Unsafe lead levels found in fountains, sinks in 48 Fulton schools

School systems in metro Atlanta are testing sinks and water fountains for lead and making repairs where they find high levels.

School systems in metro Atlanta are testing sinks and water fountains for lead and making repairs where they find high levels.

Comprehensive, system-wide testing of water in Fulton County Schools revealed elevated levels of lead in individual sinks or water fountains in 28 elementary schools, 11 middle schools and nine high schools. Results of tests in 10 schools have not been finalized.

There is no safe level of lead in drinking water, according to the Environmental Protection Agency. However, the American Academy of Pediatrics recommends that the concentration of lead in school water fountains not exceed one part per billion.

Of the 84 schools tested, 57 percent had at least one site with a lead level of more than 15 parts per billion, the limit the EPA allows in water systems before corrective action must be taken.

At Brookview Elementary School, a classroom sink produced a reading of 661 ppb, and a water fountain produced a reading of 526 ppb, the two highest lead levels in Fulton County schools. These levels are 44 times and 35 times larger, respectively, than the 15 ppb limit.

The Centers for Disease Control and Prevention and other public health experts say even low levels of lead in children’s blood can result in behavior and learning problems, lower IQ, slowed growth and other problems.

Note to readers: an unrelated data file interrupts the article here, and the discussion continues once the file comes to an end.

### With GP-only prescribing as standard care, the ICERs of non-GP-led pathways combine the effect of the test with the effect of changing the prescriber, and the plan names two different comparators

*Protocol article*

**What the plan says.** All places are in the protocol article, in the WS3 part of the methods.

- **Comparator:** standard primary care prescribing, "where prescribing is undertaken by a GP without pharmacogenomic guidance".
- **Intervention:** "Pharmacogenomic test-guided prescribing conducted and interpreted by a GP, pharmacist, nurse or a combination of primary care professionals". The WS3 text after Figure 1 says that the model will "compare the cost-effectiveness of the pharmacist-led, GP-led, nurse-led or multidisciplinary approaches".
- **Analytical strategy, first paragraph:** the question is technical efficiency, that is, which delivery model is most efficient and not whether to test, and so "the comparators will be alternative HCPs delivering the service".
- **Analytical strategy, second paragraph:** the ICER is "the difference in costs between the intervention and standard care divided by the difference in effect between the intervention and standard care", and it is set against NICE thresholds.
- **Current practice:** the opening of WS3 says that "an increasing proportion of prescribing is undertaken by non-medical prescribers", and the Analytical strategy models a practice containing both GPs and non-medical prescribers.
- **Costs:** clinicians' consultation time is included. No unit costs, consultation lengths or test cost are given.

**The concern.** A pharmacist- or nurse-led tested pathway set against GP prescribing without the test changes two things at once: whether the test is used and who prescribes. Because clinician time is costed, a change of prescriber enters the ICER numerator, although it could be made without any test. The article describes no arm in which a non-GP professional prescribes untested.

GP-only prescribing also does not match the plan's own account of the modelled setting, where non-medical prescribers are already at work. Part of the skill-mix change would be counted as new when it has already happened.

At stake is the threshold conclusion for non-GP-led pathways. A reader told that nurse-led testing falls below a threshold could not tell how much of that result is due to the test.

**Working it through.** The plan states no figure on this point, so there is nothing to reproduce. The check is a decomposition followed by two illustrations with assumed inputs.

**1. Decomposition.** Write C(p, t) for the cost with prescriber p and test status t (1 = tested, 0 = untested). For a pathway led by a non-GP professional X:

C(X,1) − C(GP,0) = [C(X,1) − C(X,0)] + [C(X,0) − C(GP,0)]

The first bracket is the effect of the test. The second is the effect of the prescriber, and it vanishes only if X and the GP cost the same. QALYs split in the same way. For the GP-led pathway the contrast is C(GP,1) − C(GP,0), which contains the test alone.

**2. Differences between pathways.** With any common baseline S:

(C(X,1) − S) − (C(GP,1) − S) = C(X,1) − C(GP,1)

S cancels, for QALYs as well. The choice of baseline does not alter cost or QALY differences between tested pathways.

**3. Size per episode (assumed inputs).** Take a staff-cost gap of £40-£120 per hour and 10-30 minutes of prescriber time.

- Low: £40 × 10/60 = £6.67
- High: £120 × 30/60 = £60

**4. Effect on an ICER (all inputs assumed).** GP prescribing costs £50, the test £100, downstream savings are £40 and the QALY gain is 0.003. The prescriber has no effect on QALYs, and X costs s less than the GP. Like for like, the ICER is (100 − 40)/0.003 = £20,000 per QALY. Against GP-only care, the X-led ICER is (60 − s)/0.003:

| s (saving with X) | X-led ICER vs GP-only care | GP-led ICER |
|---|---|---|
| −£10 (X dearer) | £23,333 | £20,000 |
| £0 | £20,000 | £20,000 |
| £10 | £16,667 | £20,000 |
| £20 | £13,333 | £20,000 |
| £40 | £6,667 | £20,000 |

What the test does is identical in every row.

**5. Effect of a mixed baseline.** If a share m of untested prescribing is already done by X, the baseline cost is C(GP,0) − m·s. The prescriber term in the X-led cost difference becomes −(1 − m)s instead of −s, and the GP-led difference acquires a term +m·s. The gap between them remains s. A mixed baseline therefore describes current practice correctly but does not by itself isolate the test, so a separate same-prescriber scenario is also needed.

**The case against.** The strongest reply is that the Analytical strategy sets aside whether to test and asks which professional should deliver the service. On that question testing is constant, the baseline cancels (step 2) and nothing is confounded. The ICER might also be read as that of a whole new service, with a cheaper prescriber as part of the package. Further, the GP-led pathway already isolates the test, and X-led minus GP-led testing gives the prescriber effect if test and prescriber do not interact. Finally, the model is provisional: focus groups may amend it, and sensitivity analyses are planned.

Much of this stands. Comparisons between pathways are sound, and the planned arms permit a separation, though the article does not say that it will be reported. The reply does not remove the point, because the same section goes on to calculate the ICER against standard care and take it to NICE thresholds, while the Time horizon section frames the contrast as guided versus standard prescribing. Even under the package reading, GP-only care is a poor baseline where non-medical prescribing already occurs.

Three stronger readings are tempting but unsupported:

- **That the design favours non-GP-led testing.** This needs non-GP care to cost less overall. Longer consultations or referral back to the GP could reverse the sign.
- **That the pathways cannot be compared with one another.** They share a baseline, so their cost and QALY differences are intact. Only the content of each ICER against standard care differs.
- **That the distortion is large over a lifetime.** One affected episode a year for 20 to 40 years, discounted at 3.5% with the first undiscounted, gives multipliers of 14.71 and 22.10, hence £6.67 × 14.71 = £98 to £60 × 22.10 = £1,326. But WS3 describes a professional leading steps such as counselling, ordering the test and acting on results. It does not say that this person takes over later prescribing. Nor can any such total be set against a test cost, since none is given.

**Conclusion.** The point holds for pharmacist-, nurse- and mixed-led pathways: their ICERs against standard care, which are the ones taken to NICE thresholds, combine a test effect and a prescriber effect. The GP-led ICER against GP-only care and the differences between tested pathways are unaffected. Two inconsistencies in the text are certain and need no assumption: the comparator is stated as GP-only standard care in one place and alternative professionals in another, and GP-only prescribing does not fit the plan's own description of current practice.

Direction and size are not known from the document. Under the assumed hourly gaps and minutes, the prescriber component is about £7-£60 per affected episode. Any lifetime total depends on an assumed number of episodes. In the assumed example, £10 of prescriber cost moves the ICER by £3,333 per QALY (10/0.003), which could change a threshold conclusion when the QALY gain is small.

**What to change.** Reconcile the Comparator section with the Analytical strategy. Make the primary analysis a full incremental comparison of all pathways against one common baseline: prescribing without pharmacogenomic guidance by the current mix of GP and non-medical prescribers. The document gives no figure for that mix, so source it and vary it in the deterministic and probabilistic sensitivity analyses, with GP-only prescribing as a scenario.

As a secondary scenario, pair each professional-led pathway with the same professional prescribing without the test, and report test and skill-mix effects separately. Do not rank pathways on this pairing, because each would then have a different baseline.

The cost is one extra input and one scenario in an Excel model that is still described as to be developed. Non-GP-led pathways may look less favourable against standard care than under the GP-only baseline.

Lead in brass fittings that line faucets are largely to blame, said Fulton schools director of facility services Joseph Clements. The percentage of lead allowed in the fittings changed in 2014, so what was a safe standard when the fittings were installed is no longer considered a safe standard.

The manner of testing water, in which samples are taken after water has sat for hours in pipes, leads to higher results, Clements said, because the water is resting against the brass fittings longer. Continuous flow tests, which were done on a small scale, produced no measurable levels of lead, he said.

Inspections were conducted of numerous sinks, fountains and kitchen kettles in each school. Hapeville Elementary School had the highest number of contaminated sites in the district, 17.

Webb Bridge Middle School had the highest detected lead level of the district’s middle schools at 341 ppb, and Independence High School had the highest of the district’s high schools at 367 ppb.

Out of more than 7,000 samples, less than 3 percent measured higher than 15 ppb, according to Fulton school spokeswoman Susan Hale.

The district has already begun replacing and retesting the brass fittings, and Clements estimates the county will spend $50,000-100,000 on the effort. The faucets with elevated lead levels are cut-off until repairs are made.

“We’re trying to make sure we have a safe, healthy learning environment for our students, staff and visitors,” said Clements. “The whole system’s attitude is we want to do what’s right.”

FCS began testing after observing in July 2016 that 40 percent of Atlanta Public Schools measured elevated lead levels.

Use the map below to find schools in FCS with elevated lead levels:

For readings from every school tested, visit: https://www.fultonschools.org/en/Pages/FCSSpotlight.aspx?item=266